Researchers explore how early extreme childhood stress can have a negative impact on social learning and mental health later in life.
What happens when you hear someone do any of the following: smacking their lips while eating, slurping drinks, breathing, yawning, sniffling, humming, tapping their fingers, typing or texting with the keyboard clicks switched on?
A recent study finds that older adults are better than younger adults at anticipating stressful events at home – but older adults are not as good at using those predictions to reduce the adverse impacts of the stress.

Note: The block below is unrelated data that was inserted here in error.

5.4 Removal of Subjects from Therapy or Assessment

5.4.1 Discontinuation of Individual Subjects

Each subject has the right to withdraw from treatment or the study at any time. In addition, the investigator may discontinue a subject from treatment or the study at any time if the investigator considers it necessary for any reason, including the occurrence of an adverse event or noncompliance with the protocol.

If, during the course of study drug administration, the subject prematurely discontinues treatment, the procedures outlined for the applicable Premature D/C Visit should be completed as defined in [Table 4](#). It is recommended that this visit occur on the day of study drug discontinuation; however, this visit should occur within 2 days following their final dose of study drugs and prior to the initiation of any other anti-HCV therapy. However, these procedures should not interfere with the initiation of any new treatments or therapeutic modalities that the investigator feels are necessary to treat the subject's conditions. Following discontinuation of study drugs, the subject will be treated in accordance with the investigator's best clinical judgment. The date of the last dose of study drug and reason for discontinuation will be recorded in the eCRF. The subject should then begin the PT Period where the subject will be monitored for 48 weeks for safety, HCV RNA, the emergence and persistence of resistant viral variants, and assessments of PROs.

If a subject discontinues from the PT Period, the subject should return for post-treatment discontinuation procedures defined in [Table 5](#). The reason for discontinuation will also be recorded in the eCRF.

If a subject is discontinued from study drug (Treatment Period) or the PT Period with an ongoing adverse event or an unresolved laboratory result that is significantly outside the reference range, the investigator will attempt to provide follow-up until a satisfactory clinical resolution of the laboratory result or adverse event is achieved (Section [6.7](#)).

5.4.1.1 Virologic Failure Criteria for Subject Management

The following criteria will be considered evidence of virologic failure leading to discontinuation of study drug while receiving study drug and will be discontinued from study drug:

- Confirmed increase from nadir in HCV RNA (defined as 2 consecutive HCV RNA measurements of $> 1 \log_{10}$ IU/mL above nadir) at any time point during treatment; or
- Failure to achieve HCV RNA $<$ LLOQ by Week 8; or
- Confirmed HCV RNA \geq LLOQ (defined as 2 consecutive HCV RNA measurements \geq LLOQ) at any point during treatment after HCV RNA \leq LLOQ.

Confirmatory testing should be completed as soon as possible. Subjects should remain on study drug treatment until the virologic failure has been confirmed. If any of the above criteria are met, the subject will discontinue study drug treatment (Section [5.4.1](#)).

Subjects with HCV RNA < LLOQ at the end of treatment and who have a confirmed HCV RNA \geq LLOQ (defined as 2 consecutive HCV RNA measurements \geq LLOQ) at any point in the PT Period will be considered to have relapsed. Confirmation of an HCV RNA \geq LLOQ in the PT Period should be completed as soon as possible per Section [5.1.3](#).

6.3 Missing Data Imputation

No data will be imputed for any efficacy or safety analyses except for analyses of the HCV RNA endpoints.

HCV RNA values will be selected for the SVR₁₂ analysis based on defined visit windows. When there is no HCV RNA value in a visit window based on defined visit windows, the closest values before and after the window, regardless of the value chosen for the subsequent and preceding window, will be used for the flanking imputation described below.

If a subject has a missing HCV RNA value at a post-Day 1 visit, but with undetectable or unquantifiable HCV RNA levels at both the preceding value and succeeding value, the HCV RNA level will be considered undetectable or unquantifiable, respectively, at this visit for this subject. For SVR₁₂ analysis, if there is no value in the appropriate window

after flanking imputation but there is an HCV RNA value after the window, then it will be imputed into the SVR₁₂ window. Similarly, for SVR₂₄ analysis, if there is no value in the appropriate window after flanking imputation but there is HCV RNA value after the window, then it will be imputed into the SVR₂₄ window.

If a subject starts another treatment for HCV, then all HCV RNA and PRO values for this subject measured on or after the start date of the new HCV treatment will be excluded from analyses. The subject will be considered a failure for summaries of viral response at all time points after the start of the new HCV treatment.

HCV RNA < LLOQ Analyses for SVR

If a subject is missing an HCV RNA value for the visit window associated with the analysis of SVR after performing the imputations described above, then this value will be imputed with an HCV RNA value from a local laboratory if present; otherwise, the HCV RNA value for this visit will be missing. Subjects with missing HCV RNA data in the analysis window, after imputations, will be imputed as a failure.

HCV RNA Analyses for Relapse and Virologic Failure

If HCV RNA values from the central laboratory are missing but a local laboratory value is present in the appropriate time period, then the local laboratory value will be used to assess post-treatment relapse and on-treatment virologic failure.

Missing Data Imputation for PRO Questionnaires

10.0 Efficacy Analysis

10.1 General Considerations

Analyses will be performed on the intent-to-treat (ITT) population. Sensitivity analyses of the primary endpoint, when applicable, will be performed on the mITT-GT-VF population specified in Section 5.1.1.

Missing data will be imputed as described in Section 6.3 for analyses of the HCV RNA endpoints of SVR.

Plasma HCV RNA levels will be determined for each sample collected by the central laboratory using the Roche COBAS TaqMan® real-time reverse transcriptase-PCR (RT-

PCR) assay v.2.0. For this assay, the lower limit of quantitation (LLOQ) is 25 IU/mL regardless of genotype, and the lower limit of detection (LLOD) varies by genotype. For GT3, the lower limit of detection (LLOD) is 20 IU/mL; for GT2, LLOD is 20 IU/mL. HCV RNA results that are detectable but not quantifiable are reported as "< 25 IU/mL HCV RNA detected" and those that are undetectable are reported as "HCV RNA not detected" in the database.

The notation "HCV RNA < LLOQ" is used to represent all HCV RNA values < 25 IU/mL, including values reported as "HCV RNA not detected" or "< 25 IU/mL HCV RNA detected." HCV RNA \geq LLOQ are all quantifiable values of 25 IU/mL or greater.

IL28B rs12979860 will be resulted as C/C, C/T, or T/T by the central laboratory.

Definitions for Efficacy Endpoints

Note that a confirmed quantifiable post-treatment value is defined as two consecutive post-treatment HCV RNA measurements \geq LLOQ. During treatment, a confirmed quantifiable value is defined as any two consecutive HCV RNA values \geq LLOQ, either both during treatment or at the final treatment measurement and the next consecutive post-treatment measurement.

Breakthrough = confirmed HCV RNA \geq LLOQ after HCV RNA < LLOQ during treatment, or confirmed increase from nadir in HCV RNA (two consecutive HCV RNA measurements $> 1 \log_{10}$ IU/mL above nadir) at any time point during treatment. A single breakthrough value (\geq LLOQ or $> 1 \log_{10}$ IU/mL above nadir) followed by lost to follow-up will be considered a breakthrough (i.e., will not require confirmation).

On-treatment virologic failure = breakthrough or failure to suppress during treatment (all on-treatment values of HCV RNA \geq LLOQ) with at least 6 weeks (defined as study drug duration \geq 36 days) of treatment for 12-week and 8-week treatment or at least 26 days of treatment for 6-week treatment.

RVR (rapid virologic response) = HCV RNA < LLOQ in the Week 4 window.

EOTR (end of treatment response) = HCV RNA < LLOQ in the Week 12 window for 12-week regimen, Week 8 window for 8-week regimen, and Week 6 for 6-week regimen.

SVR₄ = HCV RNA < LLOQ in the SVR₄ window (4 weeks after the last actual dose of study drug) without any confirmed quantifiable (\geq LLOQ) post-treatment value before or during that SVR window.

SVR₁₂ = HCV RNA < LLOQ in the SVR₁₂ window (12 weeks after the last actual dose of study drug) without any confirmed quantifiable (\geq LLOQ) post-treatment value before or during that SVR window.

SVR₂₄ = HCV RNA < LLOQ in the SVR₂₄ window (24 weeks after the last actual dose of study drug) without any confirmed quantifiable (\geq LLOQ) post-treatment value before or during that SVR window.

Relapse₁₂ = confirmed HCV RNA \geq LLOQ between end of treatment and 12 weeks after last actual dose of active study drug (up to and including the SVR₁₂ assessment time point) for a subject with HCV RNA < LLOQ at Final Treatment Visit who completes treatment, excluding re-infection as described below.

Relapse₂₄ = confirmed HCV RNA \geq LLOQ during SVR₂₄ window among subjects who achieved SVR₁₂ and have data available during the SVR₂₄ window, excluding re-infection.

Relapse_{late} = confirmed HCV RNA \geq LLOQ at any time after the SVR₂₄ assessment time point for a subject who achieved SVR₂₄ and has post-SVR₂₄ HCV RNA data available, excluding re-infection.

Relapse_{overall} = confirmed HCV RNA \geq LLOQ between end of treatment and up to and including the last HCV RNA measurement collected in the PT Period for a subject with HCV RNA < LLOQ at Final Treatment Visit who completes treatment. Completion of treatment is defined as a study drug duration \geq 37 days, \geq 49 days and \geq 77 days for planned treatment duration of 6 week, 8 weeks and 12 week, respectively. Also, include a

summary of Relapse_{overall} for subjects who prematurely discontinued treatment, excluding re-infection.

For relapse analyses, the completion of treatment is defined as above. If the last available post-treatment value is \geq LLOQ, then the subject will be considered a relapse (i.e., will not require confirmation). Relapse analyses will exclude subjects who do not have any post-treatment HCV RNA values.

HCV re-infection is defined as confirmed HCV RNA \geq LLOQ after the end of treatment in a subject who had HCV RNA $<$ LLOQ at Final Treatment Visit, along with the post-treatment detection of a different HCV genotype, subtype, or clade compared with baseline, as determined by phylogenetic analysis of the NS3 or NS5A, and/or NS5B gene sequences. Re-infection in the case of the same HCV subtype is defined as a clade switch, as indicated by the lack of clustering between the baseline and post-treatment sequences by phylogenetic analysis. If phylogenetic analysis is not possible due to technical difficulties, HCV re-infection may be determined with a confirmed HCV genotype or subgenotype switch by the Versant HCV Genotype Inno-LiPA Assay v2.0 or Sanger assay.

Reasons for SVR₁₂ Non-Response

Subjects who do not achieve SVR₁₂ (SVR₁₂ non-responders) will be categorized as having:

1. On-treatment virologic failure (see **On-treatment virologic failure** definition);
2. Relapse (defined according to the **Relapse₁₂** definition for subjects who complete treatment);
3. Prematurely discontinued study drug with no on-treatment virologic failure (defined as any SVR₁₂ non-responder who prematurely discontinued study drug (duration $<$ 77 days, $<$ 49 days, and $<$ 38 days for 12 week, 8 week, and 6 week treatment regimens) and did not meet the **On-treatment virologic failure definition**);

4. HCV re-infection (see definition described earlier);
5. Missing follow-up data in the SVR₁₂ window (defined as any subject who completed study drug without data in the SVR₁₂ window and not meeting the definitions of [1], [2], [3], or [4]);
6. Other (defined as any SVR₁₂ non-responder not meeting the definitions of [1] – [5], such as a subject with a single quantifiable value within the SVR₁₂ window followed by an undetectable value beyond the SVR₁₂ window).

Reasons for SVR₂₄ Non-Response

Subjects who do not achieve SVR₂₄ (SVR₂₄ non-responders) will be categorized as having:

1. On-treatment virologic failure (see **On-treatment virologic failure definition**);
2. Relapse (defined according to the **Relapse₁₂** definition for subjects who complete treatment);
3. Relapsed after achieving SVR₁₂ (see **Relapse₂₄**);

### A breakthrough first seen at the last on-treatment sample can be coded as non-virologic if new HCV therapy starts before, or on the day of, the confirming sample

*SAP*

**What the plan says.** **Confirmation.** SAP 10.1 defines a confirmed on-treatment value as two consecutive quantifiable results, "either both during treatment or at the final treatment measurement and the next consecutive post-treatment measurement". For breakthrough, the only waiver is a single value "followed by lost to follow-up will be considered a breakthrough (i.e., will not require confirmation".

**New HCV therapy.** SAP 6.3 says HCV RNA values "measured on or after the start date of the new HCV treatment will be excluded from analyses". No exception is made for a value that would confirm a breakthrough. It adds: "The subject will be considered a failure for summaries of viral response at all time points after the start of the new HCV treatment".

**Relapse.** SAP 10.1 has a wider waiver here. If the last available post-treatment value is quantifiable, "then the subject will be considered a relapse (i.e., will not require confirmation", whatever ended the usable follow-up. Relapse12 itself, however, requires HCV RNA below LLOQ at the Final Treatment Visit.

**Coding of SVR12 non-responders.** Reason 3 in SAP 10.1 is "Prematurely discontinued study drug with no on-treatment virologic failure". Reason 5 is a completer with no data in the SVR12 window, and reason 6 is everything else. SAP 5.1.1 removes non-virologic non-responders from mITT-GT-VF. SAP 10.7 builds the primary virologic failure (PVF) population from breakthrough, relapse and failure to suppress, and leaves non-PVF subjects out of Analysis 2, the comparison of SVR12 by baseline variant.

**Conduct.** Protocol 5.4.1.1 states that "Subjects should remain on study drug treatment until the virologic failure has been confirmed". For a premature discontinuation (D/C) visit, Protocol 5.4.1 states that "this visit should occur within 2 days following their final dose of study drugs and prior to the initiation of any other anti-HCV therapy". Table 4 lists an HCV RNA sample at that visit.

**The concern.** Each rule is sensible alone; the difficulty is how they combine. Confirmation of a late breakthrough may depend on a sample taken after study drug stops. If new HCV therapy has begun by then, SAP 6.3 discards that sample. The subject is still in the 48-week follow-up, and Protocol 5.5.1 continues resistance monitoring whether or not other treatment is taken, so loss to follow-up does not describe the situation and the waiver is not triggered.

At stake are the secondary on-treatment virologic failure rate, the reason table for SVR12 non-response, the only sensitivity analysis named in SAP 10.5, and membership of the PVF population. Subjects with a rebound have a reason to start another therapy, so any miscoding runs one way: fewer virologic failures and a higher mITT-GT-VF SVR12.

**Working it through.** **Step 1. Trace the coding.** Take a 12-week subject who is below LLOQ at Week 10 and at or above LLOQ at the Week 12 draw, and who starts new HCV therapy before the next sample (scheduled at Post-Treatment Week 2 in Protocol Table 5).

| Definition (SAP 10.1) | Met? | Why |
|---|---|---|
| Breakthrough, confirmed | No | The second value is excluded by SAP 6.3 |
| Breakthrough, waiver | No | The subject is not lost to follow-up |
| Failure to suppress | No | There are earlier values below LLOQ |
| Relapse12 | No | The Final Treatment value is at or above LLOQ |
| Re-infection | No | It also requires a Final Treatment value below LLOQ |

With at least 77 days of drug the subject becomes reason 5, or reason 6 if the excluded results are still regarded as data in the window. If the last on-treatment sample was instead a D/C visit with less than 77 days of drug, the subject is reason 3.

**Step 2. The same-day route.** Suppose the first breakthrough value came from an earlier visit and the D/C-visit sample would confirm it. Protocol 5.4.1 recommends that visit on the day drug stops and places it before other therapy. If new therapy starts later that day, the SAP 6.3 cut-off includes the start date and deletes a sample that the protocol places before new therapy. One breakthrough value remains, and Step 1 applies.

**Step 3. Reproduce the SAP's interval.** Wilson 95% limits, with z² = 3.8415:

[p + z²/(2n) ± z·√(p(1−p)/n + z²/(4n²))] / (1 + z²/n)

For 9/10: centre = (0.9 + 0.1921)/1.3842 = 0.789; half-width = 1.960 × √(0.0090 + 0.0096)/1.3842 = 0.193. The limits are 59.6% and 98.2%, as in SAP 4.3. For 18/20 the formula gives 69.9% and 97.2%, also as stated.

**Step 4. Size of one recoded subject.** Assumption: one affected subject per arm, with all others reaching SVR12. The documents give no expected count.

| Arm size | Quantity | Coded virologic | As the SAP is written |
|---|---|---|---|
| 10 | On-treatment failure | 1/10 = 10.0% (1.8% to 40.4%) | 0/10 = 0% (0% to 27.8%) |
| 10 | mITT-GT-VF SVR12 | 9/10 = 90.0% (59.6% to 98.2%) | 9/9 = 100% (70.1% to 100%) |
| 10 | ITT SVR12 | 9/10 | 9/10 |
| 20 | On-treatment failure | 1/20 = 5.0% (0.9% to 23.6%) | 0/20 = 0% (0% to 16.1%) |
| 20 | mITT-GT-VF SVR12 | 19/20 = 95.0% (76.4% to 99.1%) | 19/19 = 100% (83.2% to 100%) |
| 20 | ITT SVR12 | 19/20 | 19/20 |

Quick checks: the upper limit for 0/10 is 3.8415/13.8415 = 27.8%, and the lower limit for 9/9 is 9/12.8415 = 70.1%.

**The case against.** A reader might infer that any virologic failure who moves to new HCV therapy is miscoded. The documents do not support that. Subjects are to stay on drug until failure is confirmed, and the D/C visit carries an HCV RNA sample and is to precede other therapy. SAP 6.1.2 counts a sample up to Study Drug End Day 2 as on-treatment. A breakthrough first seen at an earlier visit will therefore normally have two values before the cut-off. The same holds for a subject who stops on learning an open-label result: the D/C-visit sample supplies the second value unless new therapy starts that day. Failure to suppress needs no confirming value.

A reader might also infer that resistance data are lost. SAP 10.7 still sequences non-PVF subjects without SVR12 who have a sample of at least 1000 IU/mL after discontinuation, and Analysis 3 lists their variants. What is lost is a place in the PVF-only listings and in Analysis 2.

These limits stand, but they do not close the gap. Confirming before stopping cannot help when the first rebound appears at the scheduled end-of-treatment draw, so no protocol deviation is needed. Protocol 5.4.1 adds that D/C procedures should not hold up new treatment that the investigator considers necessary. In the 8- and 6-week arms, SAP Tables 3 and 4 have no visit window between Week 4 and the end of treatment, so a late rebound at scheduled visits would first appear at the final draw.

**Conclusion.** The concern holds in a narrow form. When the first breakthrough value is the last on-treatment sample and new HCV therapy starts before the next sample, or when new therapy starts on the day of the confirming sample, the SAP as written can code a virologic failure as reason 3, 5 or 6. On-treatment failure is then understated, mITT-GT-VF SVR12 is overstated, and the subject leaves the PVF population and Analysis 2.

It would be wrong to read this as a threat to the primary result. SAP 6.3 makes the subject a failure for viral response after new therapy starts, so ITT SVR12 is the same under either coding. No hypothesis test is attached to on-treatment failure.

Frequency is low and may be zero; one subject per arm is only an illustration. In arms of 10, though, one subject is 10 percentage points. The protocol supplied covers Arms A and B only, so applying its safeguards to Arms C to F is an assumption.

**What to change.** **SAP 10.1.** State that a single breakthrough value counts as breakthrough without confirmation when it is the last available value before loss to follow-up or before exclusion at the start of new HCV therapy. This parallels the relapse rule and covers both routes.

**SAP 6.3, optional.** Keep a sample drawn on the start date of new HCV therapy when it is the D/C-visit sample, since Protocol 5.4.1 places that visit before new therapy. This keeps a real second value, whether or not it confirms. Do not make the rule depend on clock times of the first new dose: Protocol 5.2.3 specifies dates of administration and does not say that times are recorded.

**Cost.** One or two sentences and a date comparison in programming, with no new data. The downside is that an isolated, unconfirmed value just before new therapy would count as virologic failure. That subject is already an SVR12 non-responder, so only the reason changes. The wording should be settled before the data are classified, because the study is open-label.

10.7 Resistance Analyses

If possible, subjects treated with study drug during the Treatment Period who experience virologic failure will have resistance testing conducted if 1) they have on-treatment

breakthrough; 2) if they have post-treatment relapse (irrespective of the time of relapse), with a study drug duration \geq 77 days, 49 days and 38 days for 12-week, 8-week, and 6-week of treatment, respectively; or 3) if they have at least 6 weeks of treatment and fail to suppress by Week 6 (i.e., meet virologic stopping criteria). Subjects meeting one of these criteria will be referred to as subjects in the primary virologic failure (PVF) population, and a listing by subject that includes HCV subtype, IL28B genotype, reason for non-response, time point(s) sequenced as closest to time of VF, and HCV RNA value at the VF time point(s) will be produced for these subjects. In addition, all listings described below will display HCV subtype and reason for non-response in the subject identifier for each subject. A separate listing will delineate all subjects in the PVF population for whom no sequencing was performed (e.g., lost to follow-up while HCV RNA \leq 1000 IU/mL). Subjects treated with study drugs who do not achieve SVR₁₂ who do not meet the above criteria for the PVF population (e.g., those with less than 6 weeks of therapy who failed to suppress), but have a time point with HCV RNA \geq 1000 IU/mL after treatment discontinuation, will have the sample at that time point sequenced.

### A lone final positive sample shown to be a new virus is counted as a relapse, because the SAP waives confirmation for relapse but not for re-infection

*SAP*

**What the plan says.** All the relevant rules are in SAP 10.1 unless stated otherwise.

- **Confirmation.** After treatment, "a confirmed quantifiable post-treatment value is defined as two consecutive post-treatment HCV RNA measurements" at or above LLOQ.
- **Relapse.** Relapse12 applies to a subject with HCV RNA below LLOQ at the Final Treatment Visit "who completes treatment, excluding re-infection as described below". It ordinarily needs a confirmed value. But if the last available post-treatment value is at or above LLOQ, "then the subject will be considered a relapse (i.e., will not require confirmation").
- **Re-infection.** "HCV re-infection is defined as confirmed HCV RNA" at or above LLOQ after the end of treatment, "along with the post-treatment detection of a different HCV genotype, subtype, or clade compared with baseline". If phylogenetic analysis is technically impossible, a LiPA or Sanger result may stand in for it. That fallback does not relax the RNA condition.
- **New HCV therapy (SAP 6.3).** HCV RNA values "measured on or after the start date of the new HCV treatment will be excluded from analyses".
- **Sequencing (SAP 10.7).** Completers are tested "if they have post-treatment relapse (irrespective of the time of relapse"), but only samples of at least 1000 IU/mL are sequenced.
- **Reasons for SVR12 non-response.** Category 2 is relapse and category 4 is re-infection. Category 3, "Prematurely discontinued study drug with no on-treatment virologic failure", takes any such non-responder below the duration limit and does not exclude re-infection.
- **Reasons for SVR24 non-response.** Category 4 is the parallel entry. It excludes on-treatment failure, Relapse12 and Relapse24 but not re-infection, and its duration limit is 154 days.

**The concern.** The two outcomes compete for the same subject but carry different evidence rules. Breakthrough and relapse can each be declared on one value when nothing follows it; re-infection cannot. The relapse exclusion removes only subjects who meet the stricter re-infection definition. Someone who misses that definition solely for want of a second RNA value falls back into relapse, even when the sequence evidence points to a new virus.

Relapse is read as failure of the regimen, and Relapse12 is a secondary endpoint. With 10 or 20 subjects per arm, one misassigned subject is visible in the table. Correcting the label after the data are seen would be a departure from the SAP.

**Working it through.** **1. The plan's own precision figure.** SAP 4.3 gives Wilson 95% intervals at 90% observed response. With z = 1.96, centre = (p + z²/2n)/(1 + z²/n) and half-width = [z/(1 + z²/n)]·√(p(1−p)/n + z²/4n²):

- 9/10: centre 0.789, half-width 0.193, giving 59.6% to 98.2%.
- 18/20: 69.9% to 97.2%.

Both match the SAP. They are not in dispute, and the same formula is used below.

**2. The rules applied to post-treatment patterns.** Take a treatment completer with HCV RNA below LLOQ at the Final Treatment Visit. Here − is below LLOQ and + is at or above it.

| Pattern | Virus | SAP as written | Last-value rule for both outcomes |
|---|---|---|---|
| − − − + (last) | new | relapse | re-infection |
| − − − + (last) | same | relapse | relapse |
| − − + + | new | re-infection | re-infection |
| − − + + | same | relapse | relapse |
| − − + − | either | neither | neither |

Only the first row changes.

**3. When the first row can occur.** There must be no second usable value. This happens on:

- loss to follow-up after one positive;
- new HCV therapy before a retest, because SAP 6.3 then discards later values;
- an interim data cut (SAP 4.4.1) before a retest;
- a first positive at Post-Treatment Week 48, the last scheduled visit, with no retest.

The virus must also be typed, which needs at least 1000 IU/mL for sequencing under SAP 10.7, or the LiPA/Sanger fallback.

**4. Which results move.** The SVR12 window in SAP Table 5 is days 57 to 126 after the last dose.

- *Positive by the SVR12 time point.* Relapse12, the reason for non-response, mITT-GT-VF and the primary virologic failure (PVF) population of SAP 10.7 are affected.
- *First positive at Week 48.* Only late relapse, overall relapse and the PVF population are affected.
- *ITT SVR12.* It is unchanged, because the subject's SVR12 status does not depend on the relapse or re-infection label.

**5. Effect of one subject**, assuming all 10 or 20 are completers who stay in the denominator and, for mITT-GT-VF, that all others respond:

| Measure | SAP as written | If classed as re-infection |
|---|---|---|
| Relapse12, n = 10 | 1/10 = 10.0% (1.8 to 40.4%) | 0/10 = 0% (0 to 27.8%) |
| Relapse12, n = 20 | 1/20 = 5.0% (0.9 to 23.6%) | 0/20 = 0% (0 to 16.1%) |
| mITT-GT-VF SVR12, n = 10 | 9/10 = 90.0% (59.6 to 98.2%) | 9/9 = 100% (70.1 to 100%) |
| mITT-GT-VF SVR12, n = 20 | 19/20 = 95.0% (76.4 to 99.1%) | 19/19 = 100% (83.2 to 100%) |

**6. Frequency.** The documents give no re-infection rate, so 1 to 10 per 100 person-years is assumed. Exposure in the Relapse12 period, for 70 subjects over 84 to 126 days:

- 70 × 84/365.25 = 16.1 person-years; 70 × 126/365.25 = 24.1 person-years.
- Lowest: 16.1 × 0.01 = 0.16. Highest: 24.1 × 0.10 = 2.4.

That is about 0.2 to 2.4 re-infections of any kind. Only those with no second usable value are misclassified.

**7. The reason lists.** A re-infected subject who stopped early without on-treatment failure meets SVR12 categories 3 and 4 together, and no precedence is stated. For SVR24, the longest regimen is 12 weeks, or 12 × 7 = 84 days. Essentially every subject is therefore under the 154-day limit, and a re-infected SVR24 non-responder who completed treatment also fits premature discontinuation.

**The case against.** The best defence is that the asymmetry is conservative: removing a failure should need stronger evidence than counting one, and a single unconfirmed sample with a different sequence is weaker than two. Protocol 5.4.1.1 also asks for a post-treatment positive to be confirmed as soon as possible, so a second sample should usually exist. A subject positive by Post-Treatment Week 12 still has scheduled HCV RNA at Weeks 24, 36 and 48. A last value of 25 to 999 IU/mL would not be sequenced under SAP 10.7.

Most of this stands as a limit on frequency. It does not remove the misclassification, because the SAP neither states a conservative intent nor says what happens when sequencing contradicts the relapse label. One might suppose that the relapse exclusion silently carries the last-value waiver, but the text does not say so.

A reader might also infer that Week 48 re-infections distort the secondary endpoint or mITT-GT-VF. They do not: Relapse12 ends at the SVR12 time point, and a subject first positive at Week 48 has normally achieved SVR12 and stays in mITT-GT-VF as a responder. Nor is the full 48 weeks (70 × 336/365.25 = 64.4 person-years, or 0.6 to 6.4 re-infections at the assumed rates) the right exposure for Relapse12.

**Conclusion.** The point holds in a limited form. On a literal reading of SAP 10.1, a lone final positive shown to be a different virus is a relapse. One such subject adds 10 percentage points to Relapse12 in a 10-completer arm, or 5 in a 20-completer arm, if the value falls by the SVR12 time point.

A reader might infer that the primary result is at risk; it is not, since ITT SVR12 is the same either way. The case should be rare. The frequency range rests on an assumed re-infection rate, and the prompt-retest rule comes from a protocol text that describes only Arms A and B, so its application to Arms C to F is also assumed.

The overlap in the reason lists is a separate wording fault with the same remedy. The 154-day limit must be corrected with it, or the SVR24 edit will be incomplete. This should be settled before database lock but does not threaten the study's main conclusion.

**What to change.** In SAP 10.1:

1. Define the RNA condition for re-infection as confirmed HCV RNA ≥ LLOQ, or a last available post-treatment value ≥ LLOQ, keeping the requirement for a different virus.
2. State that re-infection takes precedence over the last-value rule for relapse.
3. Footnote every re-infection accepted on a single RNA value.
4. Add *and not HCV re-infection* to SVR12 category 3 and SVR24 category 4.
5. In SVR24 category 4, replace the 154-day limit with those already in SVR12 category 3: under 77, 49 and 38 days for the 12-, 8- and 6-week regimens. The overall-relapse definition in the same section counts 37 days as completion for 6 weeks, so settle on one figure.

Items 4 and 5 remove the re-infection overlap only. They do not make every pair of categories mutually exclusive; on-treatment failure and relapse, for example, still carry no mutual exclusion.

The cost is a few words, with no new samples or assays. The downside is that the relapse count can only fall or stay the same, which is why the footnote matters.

Well-being in later life is largely dependent on psychosocial factors. Physical impairments tend to play a secondary role, as scientists at the Helmholtz Zentrum München and the Technical University of Munich (TUM) have discovered. The results of their recent study are published in ‘BMC Geriatrics’.